Wednesday, February 1, 2012

Redistricting plan passes muster

Twin Falls County: Plan is ‘acceptable’

Express Staff Writer

The state’s latest redistricting map, above, is unlikely to provoke a legal challenge from Twin Falls County, making it the least controversial plan adopted so far. Courtesy graphic

Idaho's third redistricting map may just stick, as the state's Commission for Reapportionment adopted a plan Friday that Twin Falls County says it won't challenge.

The latest map, in response to a state Supreme Court ruling that overturned the commission's second plan, splits only seven counties. The previous plan, adopted in October, split 12 counties.

Idaho's new political boundaries do not change Blaine County's district, with the exception of changing its name from District 25 to District 26. Blaine will remain a district with Lincoln, Camas and Gooding counties.

Sen. Michelle Stennett, D-Ketchum, had said earlier this year that she would run for re-election if the district remained the same, and the inclusion of Gooding County means that Rep. Donna Pence, D-Gooding, is also eligible to remain in her district. Rep. Wendy Jaquet, D-Ketchum, has already announced her intention to retire after this session. Former Community School athletic director John Remington, also a Democrat, has said he will for her seat.

However, the new plan does pit some incumbents across the state against one another. Most notably, Joint Finance and Appropriations Committee Chair Sen. Dean Cameron, R-Rupert, will be pitted against Senate Judiciary and Rules Chair Denton Darrington, R-Declo, for the Senate position in the new District 27.

"It's a worse plan for incumbents," Jaquet said at a public meeting in Bellevue on Saturday. "The expression 'be careful what you wish for' comes to mind."

The map still splits Twin Falls County into three districts. One encompasses most of the city of Twin Falls, while part of the county will join Owyhee and Elmore counties in District 23 and the other will join Jerome County in District 25.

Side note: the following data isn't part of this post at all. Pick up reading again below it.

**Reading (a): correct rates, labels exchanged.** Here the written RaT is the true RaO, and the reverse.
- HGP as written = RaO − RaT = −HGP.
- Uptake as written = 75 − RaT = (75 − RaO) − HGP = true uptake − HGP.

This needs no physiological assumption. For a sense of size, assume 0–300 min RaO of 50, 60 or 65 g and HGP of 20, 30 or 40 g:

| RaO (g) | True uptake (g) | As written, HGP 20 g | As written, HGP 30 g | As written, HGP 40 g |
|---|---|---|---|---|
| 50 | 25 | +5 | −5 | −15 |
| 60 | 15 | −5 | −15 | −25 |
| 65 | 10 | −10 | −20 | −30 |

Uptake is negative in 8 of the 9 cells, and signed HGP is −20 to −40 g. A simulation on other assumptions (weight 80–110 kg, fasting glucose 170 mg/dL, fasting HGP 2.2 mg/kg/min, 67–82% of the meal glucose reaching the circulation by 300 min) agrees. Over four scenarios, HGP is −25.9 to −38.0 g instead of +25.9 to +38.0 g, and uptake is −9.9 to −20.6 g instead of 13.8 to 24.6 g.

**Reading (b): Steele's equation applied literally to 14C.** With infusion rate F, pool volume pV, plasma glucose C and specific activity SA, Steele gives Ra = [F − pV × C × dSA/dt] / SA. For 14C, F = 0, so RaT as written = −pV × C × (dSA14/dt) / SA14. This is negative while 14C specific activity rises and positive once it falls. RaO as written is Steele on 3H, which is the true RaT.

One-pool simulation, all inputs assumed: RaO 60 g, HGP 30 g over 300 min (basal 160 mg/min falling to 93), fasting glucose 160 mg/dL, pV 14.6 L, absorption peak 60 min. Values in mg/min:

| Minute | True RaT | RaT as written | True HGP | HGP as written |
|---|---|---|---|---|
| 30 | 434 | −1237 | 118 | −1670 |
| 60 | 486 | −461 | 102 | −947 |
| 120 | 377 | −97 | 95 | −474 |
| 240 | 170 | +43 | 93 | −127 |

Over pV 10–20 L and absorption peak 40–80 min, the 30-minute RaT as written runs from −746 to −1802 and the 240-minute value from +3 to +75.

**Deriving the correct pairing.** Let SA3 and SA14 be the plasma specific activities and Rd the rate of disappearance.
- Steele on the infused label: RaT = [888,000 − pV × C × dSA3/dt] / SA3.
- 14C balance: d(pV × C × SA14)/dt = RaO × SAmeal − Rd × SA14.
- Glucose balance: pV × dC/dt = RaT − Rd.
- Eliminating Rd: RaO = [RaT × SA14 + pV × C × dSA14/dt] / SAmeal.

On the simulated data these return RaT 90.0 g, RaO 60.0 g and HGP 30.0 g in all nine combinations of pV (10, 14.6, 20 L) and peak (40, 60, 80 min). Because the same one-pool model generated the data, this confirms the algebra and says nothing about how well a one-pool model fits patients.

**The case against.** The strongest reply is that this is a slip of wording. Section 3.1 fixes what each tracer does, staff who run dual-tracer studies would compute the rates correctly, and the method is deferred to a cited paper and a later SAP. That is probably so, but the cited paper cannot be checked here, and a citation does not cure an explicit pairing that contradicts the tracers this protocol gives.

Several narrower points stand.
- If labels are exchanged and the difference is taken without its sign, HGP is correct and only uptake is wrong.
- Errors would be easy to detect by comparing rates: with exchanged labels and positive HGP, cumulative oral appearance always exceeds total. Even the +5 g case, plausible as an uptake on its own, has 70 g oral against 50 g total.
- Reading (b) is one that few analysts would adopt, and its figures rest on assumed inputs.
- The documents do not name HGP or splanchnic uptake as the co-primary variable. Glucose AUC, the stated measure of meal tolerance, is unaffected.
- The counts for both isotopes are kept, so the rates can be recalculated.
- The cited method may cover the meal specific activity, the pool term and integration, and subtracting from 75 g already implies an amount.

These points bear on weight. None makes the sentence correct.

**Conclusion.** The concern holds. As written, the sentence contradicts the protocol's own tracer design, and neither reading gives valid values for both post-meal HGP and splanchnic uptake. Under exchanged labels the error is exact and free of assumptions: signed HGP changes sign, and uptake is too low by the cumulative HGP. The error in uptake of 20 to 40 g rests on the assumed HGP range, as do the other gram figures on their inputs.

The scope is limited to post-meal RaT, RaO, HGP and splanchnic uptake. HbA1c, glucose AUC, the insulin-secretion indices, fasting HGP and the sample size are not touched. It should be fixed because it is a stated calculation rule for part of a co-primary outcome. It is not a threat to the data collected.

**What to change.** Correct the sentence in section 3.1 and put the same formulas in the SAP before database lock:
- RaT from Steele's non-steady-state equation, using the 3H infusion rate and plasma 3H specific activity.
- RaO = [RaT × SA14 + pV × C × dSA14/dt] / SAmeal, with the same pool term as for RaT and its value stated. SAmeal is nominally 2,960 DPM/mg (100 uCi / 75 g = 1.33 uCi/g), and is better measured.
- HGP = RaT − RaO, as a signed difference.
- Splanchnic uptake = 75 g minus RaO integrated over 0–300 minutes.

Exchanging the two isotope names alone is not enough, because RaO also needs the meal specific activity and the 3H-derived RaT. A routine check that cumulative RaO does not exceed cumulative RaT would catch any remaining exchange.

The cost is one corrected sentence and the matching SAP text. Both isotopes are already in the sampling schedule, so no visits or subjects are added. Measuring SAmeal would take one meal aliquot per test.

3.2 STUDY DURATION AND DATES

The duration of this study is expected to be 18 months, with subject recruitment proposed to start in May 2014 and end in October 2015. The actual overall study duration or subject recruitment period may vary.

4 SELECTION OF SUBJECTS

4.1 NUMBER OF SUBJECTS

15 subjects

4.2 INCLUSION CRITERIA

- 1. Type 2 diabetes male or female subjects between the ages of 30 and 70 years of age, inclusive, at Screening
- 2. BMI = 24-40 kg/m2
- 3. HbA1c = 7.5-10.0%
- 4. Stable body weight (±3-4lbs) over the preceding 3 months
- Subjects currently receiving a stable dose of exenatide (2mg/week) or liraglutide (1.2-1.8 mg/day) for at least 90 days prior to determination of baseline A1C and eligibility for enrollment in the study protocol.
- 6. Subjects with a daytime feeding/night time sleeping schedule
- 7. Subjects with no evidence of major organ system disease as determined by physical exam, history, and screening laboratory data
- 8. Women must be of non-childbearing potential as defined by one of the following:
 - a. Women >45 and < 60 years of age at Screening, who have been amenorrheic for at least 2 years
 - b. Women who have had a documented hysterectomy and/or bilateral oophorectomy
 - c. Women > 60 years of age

The earlier plan also split Twin Falls County in three, which was the driving force behind that county's legal challenge of the map. The main objection was that the eastern part of the county, rather than joining Jerome County, would have joined Cassia and Power counties, making for a larger and more unwieldy district.

Twin Falls County commissioners said in a press release Monday that they do not plan to challenge the new plan, even though they are still "dismayed" by what they view as an unnecessary split of the county.

"Our victory in the Supreme Court resulted in a better plan for Twin Falls County and more constitutional redistricting of the entire state," said Commissioner George Urie in Monday's release.

County Prosecutor Grant Loebs, who represented the county in the Supreme Court case, said he agreed with Urie.

"It's not a good plan, but it's an acceptable one," he said. "It's considerably better than the previous plan that extended Twin Falls districts all the way to Chubbuck."

The map was adopted by the original members of the state's second redistricting commission, despite efforts by GOP leadership to remove two of its nominees to the commission last week.

Speaker of the House Lawerence Denney and Idaho GOP Chair Norm Semanko announced last week that they would remove appointees Dolores Crow and Randy Hansen from the committee, due to the appointees' approval of a map that party leadership said they believed did not represent the party's best interest.

However, Semanko issued a press release Friday stating that Hansen's perceived party disloyalty was not the reason for that attempted removal.

"After receiving numerous phone calls from Twin Falls County residents and folks from all over the state asking me to appoint a new commissioner...I decided to ask for Randy's resignation," Semanko said in Friday's release.

"Let me be very clear that it had nothing to do with his perceived political leanings," he said. " firmly believed it was in the best interest of the state to appoint a new commissioner to move the process forward."

Katherine Wutz:

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